Will Restaurants Be Losers in Amazon-Whole Foods Deal? Inc.’s offer to buy Whole Foods Market Inc. for $13.7 billion has obvious advantages for both parties. It rescues the organic-food chain from its activist investors and gives it more buying power. It strengthens the online giant’s position in groceries while providing a whole new source of data on shopping habits.

It’s also good news for customers. They can expect lower checkout bills at the stores often called Whole Paycheck for their pricey merchandise. A fierce, customer-focused competitor, Amazon will surely look for ways to drive down prices.

Not surprisingly, the first prices to fall on news of the deal were for supermarket stocks.

But the short-term losers may be restaurants. Lower Whole Foods prices would exacerbate a trend that already has the industry nervous: the growing gap between the cost of eating at home and going out.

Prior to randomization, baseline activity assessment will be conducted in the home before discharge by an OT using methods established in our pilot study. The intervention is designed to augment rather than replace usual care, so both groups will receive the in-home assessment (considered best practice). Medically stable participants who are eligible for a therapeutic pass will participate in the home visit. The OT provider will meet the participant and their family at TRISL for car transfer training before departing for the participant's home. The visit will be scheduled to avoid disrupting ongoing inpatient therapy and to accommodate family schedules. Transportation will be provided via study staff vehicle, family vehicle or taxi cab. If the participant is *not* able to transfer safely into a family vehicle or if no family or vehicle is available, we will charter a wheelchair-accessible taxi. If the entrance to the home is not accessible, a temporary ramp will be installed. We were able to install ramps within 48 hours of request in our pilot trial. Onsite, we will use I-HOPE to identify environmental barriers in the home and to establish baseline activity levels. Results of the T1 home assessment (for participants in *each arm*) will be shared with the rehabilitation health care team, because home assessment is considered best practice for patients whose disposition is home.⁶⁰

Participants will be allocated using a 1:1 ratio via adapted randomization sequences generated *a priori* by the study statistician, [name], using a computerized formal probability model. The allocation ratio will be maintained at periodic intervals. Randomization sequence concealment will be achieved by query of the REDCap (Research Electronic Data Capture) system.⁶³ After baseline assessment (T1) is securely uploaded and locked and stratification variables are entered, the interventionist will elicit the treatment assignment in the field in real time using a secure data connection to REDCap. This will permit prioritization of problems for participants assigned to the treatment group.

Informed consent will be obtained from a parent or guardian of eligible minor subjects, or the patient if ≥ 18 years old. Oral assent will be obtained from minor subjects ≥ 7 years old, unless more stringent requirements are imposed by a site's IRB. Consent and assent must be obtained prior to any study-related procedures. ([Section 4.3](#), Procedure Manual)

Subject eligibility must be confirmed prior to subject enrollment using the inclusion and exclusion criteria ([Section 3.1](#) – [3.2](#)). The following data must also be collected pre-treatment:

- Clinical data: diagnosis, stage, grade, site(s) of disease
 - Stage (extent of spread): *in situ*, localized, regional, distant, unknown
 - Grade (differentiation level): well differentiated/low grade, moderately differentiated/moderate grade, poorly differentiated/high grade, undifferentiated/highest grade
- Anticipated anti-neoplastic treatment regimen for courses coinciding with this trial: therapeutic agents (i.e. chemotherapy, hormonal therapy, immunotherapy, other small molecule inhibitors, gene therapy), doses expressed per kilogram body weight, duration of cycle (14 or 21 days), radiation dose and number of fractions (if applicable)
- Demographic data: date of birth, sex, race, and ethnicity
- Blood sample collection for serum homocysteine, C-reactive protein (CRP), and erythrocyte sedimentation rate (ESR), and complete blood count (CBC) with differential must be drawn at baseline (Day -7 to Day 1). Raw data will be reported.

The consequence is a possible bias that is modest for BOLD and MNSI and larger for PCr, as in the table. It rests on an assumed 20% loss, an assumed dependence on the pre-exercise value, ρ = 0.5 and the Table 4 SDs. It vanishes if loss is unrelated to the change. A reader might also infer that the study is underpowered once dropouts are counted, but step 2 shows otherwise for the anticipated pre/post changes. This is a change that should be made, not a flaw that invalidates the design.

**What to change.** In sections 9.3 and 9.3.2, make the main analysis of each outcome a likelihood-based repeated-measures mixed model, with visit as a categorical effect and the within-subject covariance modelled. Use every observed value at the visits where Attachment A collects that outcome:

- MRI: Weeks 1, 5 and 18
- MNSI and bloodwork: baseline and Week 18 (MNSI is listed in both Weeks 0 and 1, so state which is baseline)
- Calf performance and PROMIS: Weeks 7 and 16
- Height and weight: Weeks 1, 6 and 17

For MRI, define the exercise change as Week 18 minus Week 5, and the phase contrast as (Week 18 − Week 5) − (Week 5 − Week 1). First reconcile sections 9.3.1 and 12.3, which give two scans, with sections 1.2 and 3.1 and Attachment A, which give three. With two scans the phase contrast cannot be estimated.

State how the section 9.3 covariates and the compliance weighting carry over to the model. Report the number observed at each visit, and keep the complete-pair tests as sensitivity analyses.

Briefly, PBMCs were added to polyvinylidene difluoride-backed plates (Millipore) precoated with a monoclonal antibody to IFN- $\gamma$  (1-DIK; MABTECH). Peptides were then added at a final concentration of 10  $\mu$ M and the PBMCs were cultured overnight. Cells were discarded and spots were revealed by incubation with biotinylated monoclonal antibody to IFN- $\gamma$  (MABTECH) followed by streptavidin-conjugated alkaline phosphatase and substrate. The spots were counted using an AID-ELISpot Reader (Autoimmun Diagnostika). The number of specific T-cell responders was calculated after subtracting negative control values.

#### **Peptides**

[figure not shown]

The price of meals away from home rose 2.6 percent last year, while grocery prices fell 1.3 percent, reports the Bureau of Labor Statistics. The gap was especially wide for meat, poultry, and fish prices (down 3.5 percent, led by beef and veal, which were down 6.3 percent) and eggs (down a whopping 21.1 percent — so much for breakfast out). Cheaper main dishes make it more likely that consumers will stay home.

“Consumers aren’t going to eat out less because peanut butter is cheaper, or because bananas aren’t as expensive. But they would choose to eat at home because they bought a package of steaks for a lower price,” observes Jonathan Maze, the senior financial editor of Nation’s Restaurant News.

Or if they could have Whole Foods prepared foods delivered by Amazon. One more reason it’s a tough time to be in the food business — but a great time to eat.

©2017 Bloomberg L.P.

This article was written by Virginia Postrel from Bloomberg and was legally licensed through the NewsCred publisher network. Please direct all licensing questions to [email protected].

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